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The One Simple Reason That Keurig Kold Failed: No One Makes Soda at Home


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Image via cnet.com

Keurig Green Mountain Inc., the company known for their single-serve coffee machines, announced yesterday that it will be laying off 130 employees due to the discontinuing of the Keurig Kold after only being on the market for less than a year.

The Keurig Kold, which was/is a home soda-making machine, debuted last fall and instantly raised concerns regarding its affordability for the average consumer. The suggested retail price of the bulky countertop units was $369.99, with a 4-pack of soda pods costing $1.99 per pack - an average of 50¢ per pod. For comparison, a 12 pack of Sprite - a Coca-Cola Company (KO) brand - costs $4.68 on Amazon.com (AMZN) , which averages out to 39¢ per 12oz can.

According to an Associated Press report , the company had high hopes when its Kold machines debuted, suggesting the soda-machine could eventually be bigger than its coffee brewers. At the time of the Keurig Kold's debut, the company stated that Keurig coffee makers were in about 17% of U.S. households.

Keurig Green Mountain did not provide a specific reason for why it is discontinuing the Kold, but it is rather apparent why this is occurring - who "brews" soda at home? The fact that the machine and the pods obviously played a role in its demise, but it is not like Keurig's premier single-serve coffee machines and pods are cheap.

Keurig Brewers can cost anywhere from $99.99 to $249.95, with a majority of its 24-pack K-Cup pods costing $14.99 per pack, according to the company's website . That comes out to about 62¢ per cup of coffee - 8oz in a US customary cup, not a figurative "cup of coffee," though some Keurig machines offer different ounce sizes ranging from 6oz to 10oz - plus the cost of the single-serve coffee machine. By comparison, 13oz of whole bean Kenya AA Coffee at Trader Joe's (you can grind the coffee at the store) costs only $6.99 per container , plus the cost of a traditional autodrip coffee maker - i.e. a basic Mr. Coffee 12 cup machine - is much cheaper in terms of value.

To put the ground coffee numbers into perspective, the ratio between cups of water and coffee grinds is usually 1 tablespoon of coffee grinds per 1 cup (8oz) of coffee. A single tablespoon contains 0.5 ounces. Therefore, a 13oz container of coffee grinds contains 26 tablespoons of coffee grinds, or 26 cups of coffee.  Therefore, the cost of the Trader Joe's Kenya AA Coffee comes out to about 27¢ per cup of coffee.

The reason why many individuals pay an extra 35¢ per cup of coffee when using a Keurig is because of the ease and convenience the machine and coffee pods provide.  There is no having to clean the coffee pot, throwing out tablespoons of wet coffee grinds, or purchasing the wrong size coffee filters when using a Keurig. You simply pop in a pod into the slot, press the 8oz size button, and place your mug under where the machine dispenses the coffee. The Keurig single-serve coffee machines are truly convenient. Furthermore, you can even have a reusable filter to brew any type of coffee you want without having to purchase specific K-Cups, including the cheaper Kenya AA Coffee.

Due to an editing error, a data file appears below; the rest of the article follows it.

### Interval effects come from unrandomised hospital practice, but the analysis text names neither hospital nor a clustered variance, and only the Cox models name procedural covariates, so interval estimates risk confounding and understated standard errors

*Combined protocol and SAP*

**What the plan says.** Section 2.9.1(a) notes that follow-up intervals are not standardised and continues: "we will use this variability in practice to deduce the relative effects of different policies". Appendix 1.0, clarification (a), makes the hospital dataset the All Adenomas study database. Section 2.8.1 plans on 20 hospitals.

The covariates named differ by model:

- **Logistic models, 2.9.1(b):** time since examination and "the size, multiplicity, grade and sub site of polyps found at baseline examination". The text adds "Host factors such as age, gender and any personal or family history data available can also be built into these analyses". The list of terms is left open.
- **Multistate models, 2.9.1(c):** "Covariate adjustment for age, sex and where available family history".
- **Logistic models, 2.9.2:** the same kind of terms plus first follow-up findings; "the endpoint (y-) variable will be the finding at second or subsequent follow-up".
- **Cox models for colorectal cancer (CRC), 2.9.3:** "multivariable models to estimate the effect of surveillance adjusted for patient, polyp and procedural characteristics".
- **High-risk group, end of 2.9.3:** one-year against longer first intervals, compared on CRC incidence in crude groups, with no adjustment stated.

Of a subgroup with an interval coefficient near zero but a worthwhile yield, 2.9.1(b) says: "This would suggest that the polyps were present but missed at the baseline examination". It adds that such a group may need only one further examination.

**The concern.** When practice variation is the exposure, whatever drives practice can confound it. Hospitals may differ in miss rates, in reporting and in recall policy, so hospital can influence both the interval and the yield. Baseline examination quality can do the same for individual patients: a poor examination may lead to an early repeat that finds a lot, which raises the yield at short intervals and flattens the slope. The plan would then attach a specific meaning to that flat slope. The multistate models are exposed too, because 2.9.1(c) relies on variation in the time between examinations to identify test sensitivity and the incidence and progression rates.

Despite the same convenience and a lower price difference between 12oz can and soda pod, why didn't the Keurig Kold become the phenomena it's coffee cousin was when it first launched? Back in October 2015, CNET gave the Kold a 2 out 5 star rating. Here is what they wrote in the review :

"Putting aside its price for a moment, the concept of Keurig Kold sounds compelling if you're a soda drinker. In practice, it's anything but. The machine is bulky, loud, and it makes drinks too slowly -- about 90 seconds to produce one 8-ounce glass of soda. Worse, especially for American soda drinkers who famously demand consistency, Kold-produced Coke doesn't taste the same as the canned or bottled versions. Keurig's carbonation technique results in a flatter mouth-feel. It also tastes syrupy."

After reading that excerpt, do you want to rush out and drop $370 on the Kold? I know I'm not. But besides the fact that the machine itself apparently makes syrupy soda, the very concept of making soda at home is flawed in the first place: people simply don't make soda at home.

Back in the early days of the 20 th century, people went to the local drugstore and had a soda jerk fix you up a soft drink. From the beginning, the "soft drinks" or "sodas" that we are accustomed to currently are drinks people had to leave their home to get. It's not like people had easy access to carbon dioxide.

Coffee, on the contrary, has been a beverage that people brewed at home with percolators and other devices long before sodas became popular. It is ingrained in the subconscious of society that soda is not made at home - the idea is simply foreign and illogical. Why would you make a glass of soda at home when it is already so easy to access the product?

Keurig was way too bold in thinking that it can change the social paradigm on how humans consume and acquire soda. It wasn't exclusively the price of the Kold or the pods that led to Keurig discontinuing the product, it was the initial concept.

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The views and opinions expressed herein are the views and opinions of the author and do not necessarily reflect those of Nasdaq, Inc.





This article appears in: Investing , Stocks
Referenced Symbols: AMZN , KO




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